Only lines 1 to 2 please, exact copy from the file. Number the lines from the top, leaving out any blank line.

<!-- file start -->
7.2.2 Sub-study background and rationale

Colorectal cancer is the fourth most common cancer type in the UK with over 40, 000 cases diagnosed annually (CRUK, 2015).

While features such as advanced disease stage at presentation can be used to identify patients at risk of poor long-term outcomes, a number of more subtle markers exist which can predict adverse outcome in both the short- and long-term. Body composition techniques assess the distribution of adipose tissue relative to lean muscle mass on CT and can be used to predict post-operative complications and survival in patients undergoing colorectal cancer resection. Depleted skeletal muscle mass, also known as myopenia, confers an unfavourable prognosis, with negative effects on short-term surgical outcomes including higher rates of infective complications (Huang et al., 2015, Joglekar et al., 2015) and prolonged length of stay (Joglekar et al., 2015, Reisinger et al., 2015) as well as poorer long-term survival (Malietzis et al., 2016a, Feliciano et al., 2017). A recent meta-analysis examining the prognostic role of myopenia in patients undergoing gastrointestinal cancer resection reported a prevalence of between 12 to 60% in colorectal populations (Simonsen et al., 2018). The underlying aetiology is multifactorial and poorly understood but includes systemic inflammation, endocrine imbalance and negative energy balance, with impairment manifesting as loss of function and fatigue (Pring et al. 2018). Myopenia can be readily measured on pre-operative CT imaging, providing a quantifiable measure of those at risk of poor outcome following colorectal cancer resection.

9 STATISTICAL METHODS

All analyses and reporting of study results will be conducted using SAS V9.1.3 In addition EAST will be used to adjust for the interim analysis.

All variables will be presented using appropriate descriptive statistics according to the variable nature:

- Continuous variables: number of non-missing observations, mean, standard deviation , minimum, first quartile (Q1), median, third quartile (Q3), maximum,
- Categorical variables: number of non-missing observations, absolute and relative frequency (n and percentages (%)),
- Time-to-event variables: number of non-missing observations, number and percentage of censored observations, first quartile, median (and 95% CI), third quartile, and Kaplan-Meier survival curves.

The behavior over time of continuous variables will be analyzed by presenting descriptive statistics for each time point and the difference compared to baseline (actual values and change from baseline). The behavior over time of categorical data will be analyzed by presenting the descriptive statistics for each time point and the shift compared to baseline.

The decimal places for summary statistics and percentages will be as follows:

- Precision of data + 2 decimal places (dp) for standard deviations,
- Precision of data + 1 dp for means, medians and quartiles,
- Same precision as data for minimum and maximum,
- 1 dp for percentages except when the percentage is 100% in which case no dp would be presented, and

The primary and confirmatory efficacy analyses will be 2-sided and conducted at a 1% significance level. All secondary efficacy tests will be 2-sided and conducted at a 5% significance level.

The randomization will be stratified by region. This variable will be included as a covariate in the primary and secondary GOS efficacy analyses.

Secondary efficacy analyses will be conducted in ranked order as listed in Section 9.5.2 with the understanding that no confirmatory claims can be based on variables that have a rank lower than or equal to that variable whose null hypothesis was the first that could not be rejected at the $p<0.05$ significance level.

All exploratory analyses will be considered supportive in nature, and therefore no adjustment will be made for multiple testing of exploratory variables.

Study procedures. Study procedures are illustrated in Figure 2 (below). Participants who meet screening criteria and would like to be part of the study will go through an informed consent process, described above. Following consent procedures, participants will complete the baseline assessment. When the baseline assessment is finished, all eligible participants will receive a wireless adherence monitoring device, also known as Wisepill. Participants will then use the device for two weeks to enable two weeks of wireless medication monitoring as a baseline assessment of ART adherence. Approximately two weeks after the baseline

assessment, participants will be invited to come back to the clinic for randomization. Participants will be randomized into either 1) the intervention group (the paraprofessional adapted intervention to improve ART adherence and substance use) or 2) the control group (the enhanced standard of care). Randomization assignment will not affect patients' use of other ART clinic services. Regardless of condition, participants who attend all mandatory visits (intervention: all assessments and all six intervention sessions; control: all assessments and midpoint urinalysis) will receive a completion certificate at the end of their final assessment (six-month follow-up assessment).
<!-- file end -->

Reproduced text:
7.2.2 Sub-study background and rationale

Colorectal cancer is the fourth most common cancer type in the UK with over 40, 000 cases diagnosed annually (CRUK, 2015).